8:00pm: Can One Write a Pidyon to Other Rebbes

This week’s edition of MyLife: Chassidus Applied with Rabbi Simon Jacobson, Episode 223, will air tonight, Sunday, here on CrownHeights.info, beginning at 8:00pm. This week Rabbi Jacobson will address the topics: Can I Write a Pidyon to Other Rebbes, or Only to My Own Rebbe? If a School Is Doing Things Counter to the Rebbe’s Directives, Is It Considered a Lubavitch School? If My Soul Is Jewish (Born to a Jewish Mother), Does That Automatically Make My Body Jewish, Even If My Father Is Not Jewish? How to Be a Good Parent? Continued; Chassidus Applied to Chof Av; What Is the Difference Between the Kabbalah of the Rama”k and the Kabbalah of the Arizal?

The topics in this week’s 223rd episode of the highly acclaimed popular MyLife: Chassidus Applied series, with Rabbi Simon Jacobson, will include:

  • Chassidus Applied to Chof Av
  • Lessons from the 2nd Week of the Shiva D’Nechemta, Parshas Eikev and Shabbos Mevorchim Elul
  • Can I write a pidyon to other Rebbes, or only to my own Rebbe?
  • If a school is doing things counter to the Rebbe’s directives, is it considered a Lubavitch school?
  • If my soul is Jewish (born to a Jewish mother), does that automatically make my body Jewish, even if my father is not Jewish?
  • Follow-up:
    • Lunar eclipse (episode 222)
    • Moshiach’s birthday (episode 222)
    • Secular sources (episode 218)
    • Off the derech (episodes 220-221)
    • Can we establish policy based on a chassidishe hergesh? (Episode 219)
  • How to be a good parent? Continued
  • Chassidus question: What is the difference between the Kabbalah of the Rama”k and the Kabbalah of the Arizal?
  • My Life 2018 essays: Slow and Steady: Accomplishing Goals the SMART Way, Mushka Silberberg, 21, Lincolnwood, IL; Combating Burnout: Bring Light to Others, Bring Light Upon Yourself, Chaya Mushka Kosofsky, 19, Brooklyn, NY; Resolving Political Intolerance According to Chassidus, Shmuel Gomes, 26, United States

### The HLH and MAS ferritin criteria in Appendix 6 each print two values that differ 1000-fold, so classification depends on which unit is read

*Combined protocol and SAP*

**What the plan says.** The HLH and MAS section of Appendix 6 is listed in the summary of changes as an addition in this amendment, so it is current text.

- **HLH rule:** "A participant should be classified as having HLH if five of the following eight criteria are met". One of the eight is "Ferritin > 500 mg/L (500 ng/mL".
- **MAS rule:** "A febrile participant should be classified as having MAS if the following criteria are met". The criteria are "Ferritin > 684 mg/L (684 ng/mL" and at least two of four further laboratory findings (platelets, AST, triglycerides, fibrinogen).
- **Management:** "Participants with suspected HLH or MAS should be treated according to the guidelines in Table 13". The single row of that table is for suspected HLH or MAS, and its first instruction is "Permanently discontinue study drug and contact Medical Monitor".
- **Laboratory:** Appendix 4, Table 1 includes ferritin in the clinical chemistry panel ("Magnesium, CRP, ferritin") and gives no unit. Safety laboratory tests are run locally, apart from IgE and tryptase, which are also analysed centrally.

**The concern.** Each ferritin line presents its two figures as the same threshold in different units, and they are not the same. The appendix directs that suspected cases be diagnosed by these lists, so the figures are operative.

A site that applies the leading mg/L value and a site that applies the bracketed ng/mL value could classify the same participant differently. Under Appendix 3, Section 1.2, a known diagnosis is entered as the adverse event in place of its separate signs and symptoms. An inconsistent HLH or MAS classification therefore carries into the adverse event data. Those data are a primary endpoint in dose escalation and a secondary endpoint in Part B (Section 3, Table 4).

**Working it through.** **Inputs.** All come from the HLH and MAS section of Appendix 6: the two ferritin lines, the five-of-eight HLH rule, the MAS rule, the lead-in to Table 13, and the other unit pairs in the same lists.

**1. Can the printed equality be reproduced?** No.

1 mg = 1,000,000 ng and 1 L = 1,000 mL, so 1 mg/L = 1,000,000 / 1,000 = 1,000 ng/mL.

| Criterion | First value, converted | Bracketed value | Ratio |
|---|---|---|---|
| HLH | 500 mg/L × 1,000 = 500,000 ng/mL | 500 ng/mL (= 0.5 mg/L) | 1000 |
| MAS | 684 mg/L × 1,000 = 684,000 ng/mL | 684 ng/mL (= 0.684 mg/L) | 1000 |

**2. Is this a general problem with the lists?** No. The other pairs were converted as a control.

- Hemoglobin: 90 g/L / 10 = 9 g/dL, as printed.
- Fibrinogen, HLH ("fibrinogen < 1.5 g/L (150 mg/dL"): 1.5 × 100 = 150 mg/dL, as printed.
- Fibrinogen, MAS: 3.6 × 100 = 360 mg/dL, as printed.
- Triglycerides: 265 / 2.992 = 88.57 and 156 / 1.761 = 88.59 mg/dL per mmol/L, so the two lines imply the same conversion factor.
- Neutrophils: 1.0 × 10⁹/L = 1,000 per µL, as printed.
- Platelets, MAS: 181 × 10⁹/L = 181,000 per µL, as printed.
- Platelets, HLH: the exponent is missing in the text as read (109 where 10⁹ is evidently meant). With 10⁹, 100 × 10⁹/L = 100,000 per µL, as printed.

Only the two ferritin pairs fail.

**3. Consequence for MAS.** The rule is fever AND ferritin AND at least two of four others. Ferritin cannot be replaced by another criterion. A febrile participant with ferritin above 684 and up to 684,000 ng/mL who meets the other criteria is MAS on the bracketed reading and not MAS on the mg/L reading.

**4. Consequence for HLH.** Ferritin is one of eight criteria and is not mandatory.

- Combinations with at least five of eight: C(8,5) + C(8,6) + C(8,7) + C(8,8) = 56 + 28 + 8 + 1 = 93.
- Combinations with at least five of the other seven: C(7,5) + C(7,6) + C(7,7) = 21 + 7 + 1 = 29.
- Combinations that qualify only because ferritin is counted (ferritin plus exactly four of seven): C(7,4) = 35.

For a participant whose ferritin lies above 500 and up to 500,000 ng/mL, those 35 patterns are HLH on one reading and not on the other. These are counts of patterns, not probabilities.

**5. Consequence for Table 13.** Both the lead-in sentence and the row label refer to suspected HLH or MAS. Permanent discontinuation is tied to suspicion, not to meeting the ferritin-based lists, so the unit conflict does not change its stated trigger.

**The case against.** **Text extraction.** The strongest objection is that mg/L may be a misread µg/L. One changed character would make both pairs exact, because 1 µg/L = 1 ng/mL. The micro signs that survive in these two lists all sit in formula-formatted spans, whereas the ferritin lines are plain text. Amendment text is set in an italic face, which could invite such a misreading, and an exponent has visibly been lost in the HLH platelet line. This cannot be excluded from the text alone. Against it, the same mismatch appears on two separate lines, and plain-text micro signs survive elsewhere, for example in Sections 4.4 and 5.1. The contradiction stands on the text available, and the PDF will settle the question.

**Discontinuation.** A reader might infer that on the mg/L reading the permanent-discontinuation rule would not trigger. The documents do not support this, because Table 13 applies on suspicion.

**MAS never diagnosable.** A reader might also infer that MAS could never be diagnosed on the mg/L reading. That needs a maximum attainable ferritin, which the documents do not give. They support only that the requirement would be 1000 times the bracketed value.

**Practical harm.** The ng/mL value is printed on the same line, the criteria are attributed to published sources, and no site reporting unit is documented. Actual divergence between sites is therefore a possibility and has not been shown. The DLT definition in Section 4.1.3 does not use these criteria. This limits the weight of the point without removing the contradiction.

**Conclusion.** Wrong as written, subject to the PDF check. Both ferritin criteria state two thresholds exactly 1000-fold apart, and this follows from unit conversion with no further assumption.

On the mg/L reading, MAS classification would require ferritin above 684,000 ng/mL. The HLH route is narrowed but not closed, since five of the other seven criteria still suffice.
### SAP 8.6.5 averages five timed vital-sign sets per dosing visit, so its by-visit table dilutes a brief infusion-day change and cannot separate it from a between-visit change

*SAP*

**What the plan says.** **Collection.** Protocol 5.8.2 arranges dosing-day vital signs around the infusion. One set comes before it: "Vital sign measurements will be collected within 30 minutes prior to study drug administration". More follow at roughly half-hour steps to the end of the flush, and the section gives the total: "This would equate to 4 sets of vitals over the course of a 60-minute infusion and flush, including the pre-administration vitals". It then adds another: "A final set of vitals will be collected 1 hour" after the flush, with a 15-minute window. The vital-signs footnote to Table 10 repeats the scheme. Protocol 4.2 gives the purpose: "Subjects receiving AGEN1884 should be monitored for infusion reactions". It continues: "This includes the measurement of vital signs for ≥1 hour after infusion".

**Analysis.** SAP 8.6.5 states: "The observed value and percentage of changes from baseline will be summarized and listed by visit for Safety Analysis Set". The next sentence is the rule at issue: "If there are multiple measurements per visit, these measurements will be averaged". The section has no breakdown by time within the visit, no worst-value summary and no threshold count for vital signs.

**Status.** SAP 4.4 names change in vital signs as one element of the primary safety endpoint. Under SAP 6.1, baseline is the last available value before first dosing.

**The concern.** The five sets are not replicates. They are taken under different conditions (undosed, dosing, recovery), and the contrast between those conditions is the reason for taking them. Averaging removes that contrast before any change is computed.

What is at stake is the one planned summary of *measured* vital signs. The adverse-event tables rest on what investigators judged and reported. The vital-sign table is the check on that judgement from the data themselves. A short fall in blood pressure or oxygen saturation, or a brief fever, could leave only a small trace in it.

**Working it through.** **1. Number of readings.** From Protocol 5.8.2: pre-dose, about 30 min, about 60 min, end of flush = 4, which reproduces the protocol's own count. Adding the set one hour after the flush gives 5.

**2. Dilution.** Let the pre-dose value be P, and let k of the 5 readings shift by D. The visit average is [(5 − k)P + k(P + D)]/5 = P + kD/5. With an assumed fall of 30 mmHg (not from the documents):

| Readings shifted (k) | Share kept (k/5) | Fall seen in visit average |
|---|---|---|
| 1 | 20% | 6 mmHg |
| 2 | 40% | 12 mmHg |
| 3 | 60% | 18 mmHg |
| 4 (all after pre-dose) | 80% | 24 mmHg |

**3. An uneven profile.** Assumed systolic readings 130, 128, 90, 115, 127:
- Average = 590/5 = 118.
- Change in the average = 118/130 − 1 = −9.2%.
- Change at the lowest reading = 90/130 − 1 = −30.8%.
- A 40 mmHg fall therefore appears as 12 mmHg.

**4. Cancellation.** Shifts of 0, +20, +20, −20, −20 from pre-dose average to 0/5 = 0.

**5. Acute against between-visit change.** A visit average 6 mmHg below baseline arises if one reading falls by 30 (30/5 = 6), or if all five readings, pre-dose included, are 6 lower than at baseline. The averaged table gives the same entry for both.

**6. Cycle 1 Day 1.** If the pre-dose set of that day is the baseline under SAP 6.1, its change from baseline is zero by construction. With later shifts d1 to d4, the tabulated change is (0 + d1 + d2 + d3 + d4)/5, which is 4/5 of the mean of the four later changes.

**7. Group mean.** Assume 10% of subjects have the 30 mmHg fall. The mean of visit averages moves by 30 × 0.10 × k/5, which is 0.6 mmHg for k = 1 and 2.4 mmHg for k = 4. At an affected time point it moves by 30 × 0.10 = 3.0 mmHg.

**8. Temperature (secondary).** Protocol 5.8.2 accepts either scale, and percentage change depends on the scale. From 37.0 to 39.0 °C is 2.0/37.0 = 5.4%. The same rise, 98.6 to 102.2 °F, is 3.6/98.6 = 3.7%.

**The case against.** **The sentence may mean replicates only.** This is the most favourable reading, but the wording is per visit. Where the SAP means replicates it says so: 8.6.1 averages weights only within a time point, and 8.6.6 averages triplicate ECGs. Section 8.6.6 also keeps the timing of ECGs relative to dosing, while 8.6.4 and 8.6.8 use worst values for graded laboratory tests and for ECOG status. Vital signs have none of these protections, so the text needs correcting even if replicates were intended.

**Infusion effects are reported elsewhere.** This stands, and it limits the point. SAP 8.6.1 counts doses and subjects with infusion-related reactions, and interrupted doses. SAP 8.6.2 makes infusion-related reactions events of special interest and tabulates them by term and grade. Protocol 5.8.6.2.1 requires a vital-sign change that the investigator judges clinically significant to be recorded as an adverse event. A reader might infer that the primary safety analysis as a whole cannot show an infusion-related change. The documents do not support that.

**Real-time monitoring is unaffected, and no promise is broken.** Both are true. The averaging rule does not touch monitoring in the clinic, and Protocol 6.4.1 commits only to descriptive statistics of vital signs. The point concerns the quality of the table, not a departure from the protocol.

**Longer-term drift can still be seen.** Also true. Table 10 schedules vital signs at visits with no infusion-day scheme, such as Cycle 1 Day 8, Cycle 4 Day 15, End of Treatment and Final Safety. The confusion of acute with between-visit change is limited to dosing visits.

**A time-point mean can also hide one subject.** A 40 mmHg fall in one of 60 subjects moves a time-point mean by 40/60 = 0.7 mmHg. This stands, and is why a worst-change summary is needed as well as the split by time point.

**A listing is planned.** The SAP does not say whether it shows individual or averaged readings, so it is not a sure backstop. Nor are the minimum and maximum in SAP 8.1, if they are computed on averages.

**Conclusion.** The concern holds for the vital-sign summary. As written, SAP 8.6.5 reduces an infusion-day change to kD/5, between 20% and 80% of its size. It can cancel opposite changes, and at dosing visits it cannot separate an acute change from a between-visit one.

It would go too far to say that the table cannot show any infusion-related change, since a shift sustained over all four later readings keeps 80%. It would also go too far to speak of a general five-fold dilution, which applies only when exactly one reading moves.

This hour-long dose of insights, broadcast live every Sunday night 8-9PM EST, is meant to inform, inspire and empower us by applying the teachings of Chassidus to help us face practical and emotional challenges and difficulties in our personal lives and relationships. To have your question addressed, please submit it at meaningfullife.com/mylife.

In what has now become a staple in so many people’s lives, MyLife: Chassidus Applied addresses questions that many people are afraid to ask and others are afraid to answer. When asked about the sensitive topics he has been addressing, Rabbi Simon Jacobson commented, “I understand that the stakes are high and great care has to be taken when speaking openly, but the silence and lack of clarity on matters plaguing the community can no longer go unaddressed. The stakes of not providing answers are even higher.”

The on-going series has provoked a significant reaction from the community, with thousands of people viewing each live broadcast and hundreds of questions pouring in week after week. At the root of every question and personal challenge tackled by the series is the overarching question: Does Judaism have the answers to my personal dilemmas?

In inimitable “Jacobson-fashion”, the broadcast answers people’s questions in simple, clear language while being heavily sourced. Each episode is jam-packed with eye-opening advice from the Rebbeim, gleaned from uncovering surprising gems in their letters, sichos and maamorim that address our personal issues with disarming relevance. Simultaneously, Rabbi Jacobson is able to crystallize a concept quickly, succinctly, and poignantly for any level of listener.

All episodes are immediately available for viewing in the MLC’s archive and can be downloaded as MP3s for listening on the go.

Questions may be submitted anonymously at meaningfullife.com/mylife.

2 Comments

  • 1. Why not? wrote:

    You can get brachos from cohanim, why not from other Rebbes? The Rebbe would tell ohanim sometimes that they had the power to bless people. I’m sorry, but the answer in this presentation seems to be denigrating.

    Reply
  • 2. Sorry wrote:

    I wrote comment #1. My comment about denigrating may have been disrespectful and possibly lashon hara. Sorry.

    Reply
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